T5104, T5241 Monotropa uniflora L. (Indian-pipe); F6007, F6416, M7130, P44172, P44193 WC, NDF, BSS Orthilia secunda (L.) House (one-sided pyrola); F5617, F6004, M6667, M6676, M6763, M6829.1, M6870, WC, NDMF

P44168, H3830, T5389 Pyrola americana Sweet (American wintergreen); H3525, M6762, M7145, M7148, P43874, P44171 BF, NDMF CR Pyrola asarifolia Michx. (pink shinleaf); F6131, H3801, H3845, T5511, T5561 BF, NMF Pyrola chlorantha Sw. (green shinleaf); S32, S78, T5245 BF, WC Pyrola elliptica Nutt. (large-leaved shinleaf); F6032, F6090, F6127, M6834, M7128, P44042, P44164 BF, NDMF Pyrola minor L. (snowline wintergreen); M6829.2 WC END, WS Rhododendron groenlandicum (Oeder) Kron & Judd (labrador tea); F6390, M6894, M7017, M7165, F6367, BSS, NHS

M7256, F6429, P44071 Vaccinium angustifolium Aiton (early low blueberry); F6402, F6421, M6660, M6680, M7020, P43767, BF, WC, NDMF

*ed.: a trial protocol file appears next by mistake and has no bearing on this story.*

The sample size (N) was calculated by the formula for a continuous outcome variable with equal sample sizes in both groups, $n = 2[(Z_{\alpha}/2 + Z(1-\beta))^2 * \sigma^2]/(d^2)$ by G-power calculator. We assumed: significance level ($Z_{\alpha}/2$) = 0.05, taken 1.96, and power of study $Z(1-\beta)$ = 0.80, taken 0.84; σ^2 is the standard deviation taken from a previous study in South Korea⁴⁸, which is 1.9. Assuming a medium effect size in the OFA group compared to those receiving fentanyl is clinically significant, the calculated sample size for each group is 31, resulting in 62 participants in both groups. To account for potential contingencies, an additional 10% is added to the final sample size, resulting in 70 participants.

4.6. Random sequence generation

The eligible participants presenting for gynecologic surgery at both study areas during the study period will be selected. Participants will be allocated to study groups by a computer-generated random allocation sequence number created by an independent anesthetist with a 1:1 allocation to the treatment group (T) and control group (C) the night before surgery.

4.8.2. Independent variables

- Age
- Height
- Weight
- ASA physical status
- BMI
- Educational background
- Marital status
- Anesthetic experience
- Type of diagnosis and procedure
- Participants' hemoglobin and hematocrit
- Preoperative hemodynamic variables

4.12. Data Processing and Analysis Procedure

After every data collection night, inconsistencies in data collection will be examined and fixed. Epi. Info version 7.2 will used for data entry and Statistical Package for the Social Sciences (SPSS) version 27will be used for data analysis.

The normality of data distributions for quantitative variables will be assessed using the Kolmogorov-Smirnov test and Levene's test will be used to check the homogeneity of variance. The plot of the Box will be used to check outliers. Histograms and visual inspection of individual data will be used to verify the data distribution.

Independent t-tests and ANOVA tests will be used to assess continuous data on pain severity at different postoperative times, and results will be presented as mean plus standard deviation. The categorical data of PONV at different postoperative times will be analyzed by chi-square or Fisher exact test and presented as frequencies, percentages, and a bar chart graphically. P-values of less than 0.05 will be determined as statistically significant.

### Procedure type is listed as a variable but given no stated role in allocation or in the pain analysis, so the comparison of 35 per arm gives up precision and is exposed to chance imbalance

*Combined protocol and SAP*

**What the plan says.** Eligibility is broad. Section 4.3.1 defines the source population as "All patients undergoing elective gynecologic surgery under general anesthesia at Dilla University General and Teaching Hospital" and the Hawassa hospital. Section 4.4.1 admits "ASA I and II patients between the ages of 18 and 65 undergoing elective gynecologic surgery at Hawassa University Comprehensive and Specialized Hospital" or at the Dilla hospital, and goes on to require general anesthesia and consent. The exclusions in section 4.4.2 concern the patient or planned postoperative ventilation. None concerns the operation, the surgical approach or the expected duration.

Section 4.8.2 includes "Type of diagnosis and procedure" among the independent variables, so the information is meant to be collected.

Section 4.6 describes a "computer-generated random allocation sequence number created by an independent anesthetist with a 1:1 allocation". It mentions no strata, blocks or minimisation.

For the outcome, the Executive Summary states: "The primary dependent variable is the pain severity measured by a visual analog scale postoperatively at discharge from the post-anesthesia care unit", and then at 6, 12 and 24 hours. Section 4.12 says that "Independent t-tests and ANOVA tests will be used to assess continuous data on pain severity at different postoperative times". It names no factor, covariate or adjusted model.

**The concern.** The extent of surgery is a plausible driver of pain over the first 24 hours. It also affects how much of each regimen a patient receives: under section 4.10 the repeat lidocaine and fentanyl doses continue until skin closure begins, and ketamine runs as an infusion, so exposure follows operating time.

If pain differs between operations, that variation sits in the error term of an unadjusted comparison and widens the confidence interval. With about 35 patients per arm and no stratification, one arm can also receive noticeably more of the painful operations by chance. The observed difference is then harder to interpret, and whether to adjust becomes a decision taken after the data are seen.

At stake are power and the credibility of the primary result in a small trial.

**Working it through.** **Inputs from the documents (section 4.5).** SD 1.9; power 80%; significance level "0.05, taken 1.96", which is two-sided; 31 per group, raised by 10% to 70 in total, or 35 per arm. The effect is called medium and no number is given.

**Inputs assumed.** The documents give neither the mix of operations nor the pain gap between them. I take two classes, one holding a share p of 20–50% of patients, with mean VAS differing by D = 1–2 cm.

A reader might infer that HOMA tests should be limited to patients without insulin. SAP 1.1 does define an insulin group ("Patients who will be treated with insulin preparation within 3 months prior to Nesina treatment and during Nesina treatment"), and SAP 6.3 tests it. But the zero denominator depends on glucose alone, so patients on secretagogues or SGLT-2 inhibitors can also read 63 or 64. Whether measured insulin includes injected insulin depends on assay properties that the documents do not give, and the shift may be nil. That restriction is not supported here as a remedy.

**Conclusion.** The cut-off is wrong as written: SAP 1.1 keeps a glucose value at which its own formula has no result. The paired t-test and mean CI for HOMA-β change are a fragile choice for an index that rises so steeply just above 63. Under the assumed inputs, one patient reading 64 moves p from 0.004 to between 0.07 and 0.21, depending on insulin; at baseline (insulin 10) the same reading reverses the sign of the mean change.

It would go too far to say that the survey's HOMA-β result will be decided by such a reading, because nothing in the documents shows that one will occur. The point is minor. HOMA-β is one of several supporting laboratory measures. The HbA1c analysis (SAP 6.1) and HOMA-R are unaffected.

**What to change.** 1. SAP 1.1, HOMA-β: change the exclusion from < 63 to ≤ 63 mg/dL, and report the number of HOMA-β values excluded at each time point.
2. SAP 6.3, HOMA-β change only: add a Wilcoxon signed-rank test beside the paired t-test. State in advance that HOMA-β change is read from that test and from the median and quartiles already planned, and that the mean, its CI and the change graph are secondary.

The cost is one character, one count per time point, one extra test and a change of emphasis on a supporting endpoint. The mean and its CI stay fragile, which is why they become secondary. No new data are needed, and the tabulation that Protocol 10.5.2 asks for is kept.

P44002, P44127, T5183, T5184, T5336 Vaccinium macrocarpon Aiton (large cranberry); F6438, F6472, P44118, P44130 WC WS Vaccinium myrtilloides Michx. (velvet-leaf blueberry); F6431, M6661, M7019, P43788, P44008 BSS, WC WS Vaccinium oxycoccos L. (small cranberry); F6396, F6438, F6472, M7026, M7178, M7254, P44065, T5552 WC, BSS Vaccinium vitis-idaea L. (lingonberry); Photo WC END


Euphorbia glyptosperma Engelm. (rib-seed sand mat); S260 PB Euphorbia maculata L. (spotted sand-mat); S259 PB

FABACEAE (Pea and Bean Family)

Amphicarpaea bracteata (L.) Fernald (American hog peanut); F6085, F6586, T5343 NDMF, NMF Astragalus canadensis L. (Canadian milkvetch); F6051 BF WS Hylodesmum glutinosum (Willd.) H. Ohasi & R.R. Mill (pointed tick-trefoil); H3883 BF CR Lathyrus japonicus Willd. (beach pea); F6597 LSS